The last of the peak years of the decade, before albums began to overtake singles in importance. In general, a superlative blend of pop and the rise of drugs and psychedelia in music. British pop now striding into a bold, experimental future, and combined with England winning the World Cup, there was an overwhelming sense of optimism and pride in the UK. The Beatles were approaching the peak of their abilities in the studio, and minds must have been blown by their dark ode to the lonely, Eleanor Rigby. As startling a song as it is, I’ve always found it easier to admire than to enjoy. I’d take previous single Paperback Writer over that, and wish their jangly guitar era had lasted a bit longer. 66 got off to a blistering start with the Spencer Davis Group’s still storming Keep on Running, and Nancy Sinatra helped shape modern female pop with the sassy cool of These Boots Are Made for Walkin’… yet Dusty Springfield’s only number 1, You Don’t Have to Say You Love Me is uncharacteristically pleading. By and large, 1966 is another embarrassment of riches, particularly the Rolling Stones’ apocalyptic Paint It, Black, almost their best song ever. The Sun Ain’t Gonna Shine Anymore, Sunny Afternoon, Reach Out, I’ll Be There… all classics. It would take a very special song to shine above all these.

The Best:

The Beach Boys – Good Vibrations: And a very special song this is. That’s right, Brian Wilson’s ‘pocket symphony’ means that I haven’t picked any number 1s by the Beatles during their peak years, which is probably the biggest surprise I’ve had since starting this blog. What it does prove is that the Fab Four inspired their contemporaries to do better than them. Had they not released their landmark album Revolver, we may never have had the finest three-plus minutes of the Beach Boys’ career, which in turn spurred the Beatles on to Sgt. Pepper’s Lonely Hearts Club Band. But anyway… in a year of great tunes and studio innovation, the Beach Boys combined both beautifully, devoting as much time to Good Vibrations as lesser bands would to entire albums. The peak of Brian Wilson’s creativity. The only downside being the burn-out that followed recording their next LP.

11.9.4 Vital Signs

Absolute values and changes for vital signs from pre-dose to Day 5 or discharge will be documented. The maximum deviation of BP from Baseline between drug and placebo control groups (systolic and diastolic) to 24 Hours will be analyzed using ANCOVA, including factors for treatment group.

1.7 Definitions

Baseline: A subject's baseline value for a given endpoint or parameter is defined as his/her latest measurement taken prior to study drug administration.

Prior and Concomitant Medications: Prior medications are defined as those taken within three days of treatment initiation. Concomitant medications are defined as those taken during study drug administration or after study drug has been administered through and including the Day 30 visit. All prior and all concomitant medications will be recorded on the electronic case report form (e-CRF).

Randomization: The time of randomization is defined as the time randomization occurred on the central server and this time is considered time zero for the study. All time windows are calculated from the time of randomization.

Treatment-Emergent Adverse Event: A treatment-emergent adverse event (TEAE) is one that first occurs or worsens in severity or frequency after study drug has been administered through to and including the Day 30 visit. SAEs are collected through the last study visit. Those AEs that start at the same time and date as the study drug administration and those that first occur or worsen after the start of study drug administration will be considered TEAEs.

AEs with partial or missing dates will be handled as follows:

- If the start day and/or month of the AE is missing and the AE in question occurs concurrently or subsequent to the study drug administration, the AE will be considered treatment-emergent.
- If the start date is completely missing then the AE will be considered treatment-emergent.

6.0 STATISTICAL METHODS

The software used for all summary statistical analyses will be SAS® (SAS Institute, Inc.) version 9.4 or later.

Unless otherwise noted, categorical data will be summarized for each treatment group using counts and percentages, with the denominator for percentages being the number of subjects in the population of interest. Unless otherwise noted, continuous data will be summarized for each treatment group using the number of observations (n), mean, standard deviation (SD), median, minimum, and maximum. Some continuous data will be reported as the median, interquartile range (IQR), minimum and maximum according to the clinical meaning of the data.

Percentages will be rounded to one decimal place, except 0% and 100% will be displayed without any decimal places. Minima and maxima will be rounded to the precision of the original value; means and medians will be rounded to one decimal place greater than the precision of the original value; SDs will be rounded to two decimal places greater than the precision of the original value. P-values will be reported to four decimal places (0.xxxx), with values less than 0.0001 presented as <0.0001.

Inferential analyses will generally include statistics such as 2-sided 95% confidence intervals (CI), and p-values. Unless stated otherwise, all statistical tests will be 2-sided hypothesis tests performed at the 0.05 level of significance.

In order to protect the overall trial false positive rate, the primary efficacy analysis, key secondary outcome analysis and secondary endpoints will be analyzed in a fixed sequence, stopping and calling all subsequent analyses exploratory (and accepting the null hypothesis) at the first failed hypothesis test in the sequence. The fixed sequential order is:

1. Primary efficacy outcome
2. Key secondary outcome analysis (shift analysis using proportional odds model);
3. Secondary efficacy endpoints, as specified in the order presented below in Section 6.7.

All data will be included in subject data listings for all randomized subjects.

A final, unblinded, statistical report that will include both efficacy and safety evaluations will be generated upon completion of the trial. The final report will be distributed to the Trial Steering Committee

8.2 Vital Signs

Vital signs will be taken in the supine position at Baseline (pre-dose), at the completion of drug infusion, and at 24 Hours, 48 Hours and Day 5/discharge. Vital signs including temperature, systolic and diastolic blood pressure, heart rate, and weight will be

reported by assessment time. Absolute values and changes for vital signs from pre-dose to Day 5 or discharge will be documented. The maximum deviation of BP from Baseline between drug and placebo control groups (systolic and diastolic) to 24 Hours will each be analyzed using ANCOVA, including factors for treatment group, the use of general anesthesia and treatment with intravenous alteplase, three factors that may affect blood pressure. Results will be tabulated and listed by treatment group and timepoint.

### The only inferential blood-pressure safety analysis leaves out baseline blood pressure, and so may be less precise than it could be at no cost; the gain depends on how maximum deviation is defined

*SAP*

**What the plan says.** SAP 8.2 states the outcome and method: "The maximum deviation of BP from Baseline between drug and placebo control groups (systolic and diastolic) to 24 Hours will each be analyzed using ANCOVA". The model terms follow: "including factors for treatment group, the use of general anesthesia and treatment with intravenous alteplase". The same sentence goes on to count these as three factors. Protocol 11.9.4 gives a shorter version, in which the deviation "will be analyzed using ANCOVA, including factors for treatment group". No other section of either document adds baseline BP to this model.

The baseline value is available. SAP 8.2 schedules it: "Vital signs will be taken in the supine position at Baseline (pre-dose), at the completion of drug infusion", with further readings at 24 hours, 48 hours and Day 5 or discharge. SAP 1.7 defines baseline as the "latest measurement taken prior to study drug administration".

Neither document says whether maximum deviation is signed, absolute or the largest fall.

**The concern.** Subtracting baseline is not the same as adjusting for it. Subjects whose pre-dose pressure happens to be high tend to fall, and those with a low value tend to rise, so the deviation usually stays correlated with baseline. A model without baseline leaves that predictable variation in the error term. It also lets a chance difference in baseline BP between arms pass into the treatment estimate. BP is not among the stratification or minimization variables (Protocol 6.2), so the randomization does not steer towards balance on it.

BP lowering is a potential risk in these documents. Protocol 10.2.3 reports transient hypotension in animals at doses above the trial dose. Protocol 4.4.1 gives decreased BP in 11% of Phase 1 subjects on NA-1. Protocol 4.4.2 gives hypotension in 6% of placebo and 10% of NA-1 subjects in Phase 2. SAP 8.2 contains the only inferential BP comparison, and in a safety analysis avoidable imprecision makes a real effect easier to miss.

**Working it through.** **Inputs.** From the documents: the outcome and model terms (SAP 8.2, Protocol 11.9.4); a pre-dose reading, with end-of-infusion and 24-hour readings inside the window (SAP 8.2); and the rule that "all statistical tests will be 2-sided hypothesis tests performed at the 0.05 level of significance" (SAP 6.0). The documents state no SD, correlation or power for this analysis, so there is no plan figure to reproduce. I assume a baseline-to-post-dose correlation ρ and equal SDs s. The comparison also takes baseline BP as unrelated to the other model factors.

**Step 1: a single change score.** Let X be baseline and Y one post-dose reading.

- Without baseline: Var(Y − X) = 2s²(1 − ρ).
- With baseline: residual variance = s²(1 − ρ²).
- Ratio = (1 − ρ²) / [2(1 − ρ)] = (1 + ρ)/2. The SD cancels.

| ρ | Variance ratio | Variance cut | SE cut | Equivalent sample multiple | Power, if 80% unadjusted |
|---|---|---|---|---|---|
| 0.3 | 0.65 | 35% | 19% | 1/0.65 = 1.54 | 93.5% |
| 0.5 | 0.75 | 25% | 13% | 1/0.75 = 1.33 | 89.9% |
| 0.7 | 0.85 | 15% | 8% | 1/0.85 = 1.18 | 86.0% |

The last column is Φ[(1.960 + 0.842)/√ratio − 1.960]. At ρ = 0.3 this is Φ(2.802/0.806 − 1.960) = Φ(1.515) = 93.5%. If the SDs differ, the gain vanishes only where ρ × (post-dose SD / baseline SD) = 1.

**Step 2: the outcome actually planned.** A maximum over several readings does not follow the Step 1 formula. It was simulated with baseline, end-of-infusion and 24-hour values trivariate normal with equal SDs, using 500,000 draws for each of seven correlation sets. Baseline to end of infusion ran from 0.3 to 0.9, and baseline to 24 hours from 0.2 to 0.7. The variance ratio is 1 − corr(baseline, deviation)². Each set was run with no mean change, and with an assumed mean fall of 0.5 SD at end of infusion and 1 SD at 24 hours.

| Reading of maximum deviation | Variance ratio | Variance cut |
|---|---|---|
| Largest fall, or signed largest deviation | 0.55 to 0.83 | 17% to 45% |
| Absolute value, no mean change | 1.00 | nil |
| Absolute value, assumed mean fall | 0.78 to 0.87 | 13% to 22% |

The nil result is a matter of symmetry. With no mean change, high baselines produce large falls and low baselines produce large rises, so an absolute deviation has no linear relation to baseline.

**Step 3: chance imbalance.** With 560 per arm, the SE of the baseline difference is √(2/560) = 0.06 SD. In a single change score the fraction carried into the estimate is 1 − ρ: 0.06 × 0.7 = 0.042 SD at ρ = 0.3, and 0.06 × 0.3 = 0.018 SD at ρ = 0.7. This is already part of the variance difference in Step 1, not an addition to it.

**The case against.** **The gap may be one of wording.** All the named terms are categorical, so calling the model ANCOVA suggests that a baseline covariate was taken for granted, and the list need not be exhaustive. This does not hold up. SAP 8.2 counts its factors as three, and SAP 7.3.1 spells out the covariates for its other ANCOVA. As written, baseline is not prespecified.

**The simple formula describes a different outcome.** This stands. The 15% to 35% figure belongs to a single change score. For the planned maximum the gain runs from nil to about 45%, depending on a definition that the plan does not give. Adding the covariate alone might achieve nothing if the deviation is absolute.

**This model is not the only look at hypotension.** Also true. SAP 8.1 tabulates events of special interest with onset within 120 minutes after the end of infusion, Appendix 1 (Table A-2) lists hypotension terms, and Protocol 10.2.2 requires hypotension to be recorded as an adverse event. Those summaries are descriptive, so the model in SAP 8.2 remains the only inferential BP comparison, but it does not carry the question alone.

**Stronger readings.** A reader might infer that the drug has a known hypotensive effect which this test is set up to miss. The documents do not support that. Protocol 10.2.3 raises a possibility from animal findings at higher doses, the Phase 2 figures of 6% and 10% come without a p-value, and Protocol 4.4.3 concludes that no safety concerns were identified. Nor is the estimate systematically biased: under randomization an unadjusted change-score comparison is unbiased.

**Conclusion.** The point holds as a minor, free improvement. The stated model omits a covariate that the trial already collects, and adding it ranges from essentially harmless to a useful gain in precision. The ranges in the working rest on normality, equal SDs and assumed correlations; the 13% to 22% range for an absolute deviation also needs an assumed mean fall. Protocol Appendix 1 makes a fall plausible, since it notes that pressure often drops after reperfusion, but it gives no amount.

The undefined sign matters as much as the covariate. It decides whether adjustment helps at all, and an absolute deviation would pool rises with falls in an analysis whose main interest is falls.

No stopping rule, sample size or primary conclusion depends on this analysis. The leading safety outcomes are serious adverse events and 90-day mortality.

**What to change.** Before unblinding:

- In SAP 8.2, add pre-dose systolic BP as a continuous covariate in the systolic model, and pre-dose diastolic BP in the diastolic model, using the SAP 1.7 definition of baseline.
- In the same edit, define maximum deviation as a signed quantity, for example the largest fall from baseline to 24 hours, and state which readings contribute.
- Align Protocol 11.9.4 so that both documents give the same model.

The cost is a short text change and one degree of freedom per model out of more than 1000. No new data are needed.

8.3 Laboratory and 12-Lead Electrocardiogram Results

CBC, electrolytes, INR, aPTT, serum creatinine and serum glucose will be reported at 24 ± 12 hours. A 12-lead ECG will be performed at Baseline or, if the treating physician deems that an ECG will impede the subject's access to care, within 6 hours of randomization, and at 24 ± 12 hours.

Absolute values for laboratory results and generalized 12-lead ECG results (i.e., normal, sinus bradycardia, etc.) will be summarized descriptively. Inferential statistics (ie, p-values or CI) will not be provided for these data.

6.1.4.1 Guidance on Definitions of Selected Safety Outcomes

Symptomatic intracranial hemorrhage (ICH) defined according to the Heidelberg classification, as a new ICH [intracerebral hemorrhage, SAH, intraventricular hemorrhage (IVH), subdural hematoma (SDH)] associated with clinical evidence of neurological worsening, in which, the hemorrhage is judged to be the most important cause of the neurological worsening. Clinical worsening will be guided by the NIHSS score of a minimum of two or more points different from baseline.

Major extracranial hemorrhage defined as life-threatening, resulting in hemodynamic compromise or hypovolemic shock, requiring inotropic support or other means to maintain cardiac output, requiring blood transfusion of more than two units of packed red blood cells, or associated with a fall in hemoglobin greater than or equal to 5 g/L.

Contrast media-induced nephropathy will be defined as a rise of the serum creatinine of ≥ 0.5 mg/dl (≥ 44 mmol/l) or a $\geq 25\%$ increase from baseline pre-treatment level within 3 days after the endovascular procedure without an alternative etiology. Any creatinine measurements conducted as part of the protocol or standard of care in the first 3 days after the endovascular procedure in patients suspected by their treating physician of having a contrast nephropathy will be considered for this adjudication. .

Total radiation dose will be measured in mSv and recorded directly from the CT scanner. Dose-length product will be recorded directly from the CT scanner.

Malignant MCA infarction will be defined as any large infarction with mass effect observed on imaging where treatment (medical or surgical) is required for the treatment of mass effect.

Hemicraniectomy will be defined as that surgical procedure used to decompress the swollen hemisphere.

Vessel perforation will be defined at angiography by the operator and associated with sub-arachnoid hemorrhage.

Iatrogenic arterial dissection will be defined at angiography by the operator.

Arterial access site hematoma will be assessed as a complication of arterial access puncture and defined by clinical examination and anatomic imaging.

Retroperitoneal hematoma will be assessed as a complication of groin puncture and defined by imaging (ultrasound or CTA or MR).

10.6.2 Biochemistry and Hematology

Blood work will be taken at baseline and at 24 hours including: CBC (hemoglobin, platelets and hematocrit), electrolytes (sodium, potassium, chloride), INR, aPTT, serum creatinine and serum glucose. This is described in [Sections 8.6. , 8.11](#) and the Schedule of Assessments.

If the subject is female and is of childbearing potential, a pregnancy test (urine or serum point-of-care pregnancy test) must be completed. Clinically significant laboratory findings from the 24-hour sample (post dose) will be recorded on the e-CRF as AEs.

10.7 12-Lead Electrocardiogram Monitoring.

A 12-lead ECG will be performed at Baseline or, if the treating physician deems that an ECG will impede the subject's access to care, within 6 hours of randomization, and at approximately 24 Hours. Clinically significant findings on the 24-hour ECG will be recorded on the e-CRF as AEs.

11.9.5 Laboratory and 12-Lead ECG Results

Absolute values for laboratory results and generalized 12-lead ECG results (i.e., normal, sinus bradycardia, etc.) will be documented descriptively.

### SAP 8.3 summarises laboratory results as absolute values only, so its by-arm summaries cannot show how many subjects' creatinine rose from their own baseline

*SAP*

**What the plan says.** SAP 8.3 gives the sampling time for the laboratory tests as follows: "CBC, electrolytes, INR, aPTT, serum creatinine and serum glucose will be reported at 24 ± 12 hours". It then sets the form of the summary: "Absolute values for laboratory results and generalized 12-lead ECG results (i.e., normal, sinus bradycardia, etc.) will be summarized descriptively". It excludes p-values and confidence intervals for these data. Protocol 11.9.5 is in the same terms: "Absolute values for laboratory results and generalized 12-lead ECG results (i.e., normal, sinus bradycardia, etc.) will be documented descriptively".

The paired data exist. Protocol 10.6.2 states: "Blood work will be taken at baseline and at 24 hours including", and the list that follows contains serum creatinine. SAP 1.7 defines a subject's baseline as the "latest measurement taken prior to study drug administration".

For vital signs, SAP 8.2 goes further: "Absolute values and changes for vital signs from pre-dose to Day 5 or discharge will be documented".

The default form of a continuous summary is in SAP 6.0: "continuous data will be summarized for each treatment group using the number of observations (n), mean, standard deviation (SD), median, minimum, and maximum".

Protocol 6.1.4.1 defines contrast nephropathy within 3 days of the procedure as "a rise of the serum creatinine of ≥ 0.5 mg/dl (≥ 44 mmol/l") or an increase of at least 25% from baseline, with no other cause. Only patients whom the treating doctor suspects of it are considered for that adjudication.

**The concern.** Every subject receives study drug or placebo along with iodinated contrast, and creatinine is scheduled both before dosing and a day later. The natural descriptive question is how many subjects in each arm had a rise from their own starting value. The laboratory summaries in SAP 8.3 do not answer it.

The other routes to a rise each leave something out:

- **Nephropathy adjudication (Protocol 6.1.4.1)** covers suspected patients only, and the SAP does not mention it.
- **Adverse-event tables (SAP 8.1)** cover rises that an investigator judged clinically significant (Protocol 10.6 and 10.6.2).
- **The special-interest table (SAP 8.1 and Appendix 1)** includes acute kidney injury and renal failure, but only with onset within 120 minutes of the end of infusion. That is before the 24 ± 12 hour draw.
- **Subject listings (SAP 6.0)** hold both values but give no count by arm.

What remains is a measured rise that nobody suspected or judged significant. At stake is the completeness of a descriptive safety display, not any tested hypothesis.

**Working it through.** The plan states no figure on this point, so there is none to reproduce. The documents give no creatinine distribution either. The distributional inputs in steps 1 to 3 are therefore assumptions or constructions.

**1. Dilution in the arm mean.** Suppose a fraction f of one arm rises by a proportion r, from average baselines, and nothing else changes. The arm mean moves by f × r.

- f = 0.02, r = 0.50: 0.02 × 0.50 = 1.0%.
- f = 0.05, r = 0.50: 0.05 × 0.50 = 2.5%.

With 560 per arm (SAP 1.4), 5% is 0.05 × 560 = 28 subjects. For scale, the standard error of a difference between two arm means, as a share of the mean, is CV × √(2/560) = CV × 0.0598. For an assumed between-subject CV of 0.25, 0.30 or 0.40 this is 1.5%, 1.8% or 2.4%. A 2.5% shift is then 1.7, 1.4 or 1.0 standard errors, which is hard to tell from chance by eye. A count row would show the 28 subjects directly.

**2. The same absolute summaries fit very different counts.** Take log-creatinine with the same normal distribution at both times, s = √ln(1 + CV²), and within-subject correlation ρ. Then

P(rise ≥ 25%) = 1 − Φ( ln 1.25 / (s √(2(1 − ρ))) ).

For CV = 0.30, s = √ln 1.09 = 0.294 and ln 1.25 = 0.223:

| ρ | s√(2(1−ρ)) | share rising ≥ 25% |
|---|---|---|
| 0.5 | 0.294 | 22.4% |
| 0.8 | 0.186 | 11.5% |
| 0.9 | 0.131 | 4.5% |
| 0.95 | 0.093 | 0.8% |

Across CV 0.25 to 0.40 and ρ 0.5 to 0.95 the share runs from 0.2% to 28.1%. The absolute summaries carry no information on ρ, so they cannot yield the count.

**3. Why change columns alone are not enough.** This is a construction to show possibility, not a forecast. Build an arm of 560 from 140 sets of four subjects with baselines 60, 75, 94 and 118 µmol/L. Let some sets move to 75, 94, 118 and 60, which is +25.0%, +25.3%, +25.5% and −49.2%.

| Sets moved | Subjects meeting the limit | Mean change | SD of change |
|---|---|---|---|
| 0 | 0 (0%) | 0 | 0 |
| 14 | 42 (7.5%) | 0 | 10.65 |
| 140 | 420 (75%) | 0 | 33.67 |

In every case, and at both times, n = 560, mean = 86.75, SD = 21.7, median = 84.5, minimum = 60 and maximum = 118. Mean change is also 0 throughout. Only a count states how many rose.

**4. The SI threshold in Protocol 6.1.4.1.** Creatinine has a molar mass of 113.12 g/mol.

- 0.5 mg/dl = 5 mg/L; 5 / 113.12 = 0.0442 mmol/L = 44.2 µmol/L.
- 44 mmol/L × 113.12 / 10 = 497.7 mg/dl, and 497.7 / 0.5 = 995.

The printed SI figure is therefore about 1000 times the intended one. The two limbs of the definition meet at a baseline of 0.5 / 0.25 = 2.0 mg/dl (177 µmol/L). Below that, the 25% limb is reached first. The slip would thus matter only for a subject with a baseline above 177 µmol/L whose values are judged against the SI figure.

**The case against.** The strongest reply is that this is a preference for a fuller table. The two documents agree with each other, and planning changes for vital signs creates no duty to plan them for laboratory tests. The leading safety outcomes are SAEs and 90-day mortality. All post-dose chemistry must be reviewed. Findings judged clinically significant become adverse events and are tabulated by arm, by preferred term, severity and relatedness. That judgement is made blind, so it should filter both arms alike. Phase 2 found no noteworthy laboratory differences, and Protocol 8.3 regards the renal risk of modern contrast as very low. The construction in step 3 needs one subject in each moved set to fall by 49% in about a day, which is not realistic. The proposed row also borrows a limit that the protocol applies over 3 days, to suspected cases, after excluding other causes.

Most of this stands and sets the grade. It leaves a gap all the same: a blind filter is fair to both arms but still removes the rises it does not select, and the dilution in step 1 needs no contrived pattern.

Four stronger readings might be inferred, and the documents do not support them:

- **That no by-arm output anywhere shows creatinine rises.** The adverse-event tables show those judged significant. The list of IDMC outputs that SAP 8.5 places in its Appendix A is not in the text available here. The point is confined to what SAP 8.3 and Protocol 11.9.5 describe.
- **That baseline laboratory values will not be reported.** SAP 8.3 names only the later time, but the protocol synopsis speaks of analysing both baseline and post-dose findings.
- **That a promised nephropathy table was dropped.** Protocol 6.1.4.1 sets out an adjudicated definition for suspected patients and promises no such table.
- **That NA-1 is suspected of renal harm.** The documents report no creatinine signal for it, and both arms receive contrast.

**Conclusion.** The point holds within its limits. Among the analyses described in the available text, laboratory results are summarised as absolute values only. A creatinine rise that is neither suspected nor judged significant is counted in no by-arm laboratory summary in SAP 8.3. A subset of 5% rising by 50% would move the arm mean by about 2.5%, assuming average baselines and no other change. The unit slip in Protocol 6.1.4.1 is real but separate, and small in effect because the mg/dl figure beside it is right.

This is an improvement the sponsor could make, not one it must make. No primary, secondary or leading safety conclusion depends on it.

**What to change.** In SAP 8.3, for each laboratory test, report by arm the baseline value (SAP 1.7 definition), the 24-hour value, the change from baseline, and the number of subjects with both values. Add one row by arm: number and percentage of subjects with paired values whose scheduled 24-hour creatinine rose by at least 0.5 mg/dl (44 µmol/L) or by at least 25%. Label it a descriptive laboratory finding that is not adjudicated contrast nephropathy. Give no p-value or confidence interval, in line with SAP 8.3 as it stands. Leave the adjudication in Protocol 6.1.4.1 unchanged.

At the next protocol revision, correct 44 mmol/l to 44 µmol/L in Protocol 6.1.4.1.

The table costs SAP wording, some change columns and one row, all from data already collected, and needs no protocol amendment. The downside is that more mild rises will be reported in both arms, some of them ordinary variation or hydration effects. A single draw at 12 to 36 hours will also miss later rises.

The Worst:

Jim Reeves – Distant Drums: Released two years after the US country star’s untimely death, this was a bizarre number 1 to have in 1966, particularly for five weeks. It’s unclear why it was considered single-worthy, as it’s more B-side material, and it’s completely out-of-step with prevailing trends. But the anti-war message may have resonated with Vietnam in mind, and it probably gave succour to old folk baffled by yellow submarines et al. Not awful, like some of the other dire material I’ve mentioned, just out of place.

1967

The tectonic plates of British music and culture shifted once more this year, only not as much as you might imagine in the singles chart. As some of the most famous acts concentrated on complex psychedelic LPs influenced by the rise in LSD, the 7″ chart was largely dominated by light entertainment acts – the most since 1962. Top of the pops was smoother-than-smooth balladeer Engelbert Humperdinck, who enjoyed 11 weeks at number 1 and famously, criminally, prevented Penny Lane/Strawberry Fields Forever with Release Me. Other than the pop brilliance of the Monkees’ I’m a Believer, nothing remotely hippy-like gets a look in until the Summer of Love finally gets underway that June with Procul Harum’s earnest and excellent lysergic standard A Whiter Shade of Pale. Only two other, wholly appropriate chart-toppers followed – the Beatles anthem All You Need Is Love and Scott McKenzie’s dreamy San Francisco (Be Sure to Wear Flowers in Your Hair), before Humperdinck brought everything down to earth again. We say hello to the Bee Gees for the first time with the lovely Massachusetts, and goodbye to Nancy and Frank Sinatra, with their ‘incest anthem’ Somethin’ Stupid. All in all, 1967 was a surprising letdown.

The Best:

The Beatles – Hello, Goodbye: This isn’t even the best Beatles single of 1967, but thanks to Humperdinck, I can’t rate Strawberry Fields Forever. So I’m settling for this instead, which may seem controversial when lined up against A Whiter Shade of Pale, but personally I love Hello, Goodbye. I rated it the best Christmas number 1 of the 60s here, and I stand by it. It’s infectious, upbeat and catchy, and the finale is as joyous as the chorus to She Loves You if you’re in the right mood. The B-side, I Am the Walrus, is better, though.